20121130-094850.jpgNICK RIDES INTO THE JUNGLE

(continued from yesterday – read yesterday’s post first) We are deep in the jungle and the trail has narrowed. It rises steeply. How nice it is to have Payaso do all the work. I once again take advantage of my freedom to sightsee. Fifty-foot vines hang from branches to the forest floor. All around me grow colorful species that I have heretofore seen only as potted houseplants. For some reason, it amazes me that such plants actually grow in the wild.

I decide I could use a little more padding on the seat of my saddle or a little more fat on my butt. Perhaps a La-Z-Boy recliner strapped to the horse’s back would be nice. We exit the canopy of trees and before us stretches a vista of Puerto Vallarta and the Pacific Ocean several miles distant. Like colorful insects, para-sailors fly behind speedboats in the vicinity of the towering hotels on the beachfront. We halt to admire the view.

A short descent and we come to an open-air restaurant conveniently situated in the middle of nowhere beneath a grove of coconut palms. We dismount for lunch. I catch up on news about the snowy weather back home from some Canadian tourists.

On the homeward stretch of our ride I notice that Rafael does not slouch forward and hold onto his saddle horn as I am doing. He sits proudly erect and keeps his free hand non-chalantly resting on his thigh. I decide this technique has a lot more style than my slouch so I copy him. We ride by some small children and they watch us pass. I imagine that they notice how my hand rests on my thigh and that they recognize this as the mark of an accomplished horseman.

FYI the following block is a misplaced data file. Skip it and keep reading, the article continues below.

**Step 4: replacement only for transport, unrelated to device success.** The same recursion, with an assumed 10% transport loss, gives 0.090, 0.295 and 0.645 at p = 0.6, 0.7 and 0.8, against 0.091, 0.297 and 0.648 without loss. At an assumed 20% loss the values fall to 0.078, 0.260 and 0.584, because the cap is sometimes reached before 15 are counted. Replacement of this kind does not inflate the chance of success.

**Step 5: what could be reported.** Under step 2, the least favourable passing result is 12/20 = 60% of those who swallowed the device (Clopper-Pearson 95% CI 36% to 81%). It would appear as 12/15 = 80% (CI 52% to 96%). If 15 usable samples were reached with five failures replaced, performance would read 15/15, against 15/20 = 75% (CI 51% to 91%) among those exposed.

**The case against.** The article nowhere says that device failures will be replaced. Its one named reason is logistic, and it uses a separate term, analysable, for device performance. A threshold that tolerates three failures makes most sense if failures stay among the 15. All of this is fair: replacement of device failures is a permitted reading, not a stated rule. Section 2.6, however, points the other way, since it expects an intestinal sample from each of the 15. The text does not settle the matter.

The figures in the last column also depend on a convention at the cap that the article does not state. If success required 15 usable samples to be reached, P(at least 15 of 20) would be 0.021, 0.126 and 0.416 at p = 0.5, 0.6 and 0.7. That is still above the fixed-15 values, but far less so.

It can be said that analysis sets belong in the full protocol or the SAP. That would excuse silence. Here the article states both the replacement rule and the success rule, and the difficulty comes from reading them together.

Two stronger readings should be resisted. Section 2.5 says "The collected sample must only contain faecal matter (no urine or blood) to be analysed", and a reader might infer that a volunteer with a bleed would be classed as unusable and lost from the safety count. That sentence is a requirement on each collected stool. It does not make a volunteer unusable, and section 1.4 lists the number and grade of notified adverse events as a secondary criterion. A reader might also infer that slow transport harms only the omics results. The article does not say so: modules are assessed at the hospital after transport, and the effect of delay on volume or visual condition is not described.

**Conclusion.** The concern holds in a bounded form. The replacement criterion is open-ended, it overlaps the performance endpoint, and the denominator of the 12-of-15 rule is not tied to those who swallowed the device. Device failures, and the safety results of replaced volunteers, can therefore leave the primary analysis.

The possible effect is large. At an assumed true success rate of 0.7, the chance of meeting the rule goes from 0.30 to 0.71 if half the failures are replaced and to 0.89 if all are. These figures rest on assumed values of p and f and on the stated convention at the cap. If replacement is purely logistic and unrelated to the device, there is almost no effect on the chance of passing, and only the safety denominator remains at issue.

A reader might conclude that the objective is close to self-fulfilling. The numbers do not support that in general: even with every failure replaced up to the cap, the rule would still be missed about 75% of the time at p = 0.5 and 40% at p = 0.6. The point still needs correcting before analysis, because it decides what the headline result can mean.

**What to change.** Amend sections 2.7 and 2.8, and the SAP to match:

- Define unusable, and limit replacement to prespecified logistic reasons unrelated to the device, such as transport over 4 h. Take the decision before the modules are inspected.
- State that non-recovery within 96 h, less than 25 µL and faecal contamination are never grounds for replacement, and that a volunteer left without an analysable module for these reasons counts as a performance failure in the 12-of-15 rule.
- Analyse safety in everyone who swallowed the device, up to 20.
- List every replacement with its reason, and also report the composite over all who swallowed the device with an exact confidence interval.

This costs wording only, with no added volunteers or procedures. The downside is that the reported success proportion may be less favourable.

Back at the corral I swing expertly down from the saddle and turn the reins over to Rafael with this final assessment of Payaso: “Mucho caballo” I say as I pat the big horse. This is a line that I have lifted from Hemingway’s For Whom the Bell Tolls, and I have always wanted to say it. It is a sentiment only experienced horsemen and speakers of Spanish like Rafael and me can truly appreciate.

Nicholas asks if we can go riding again sometime. I am standing with arms akimbo, thumbs inserted behind my belt buckle. My legs are slightly bowed. I feel a strong urge to spit tobacco juice into the dirt. “I reckon” I answer as I kick a rock. A cowboy-ish drawl has crept into my voice. I squint, John Wayne-like, into the noon-day sun. “I reckon we could, Lil’ Pardner.”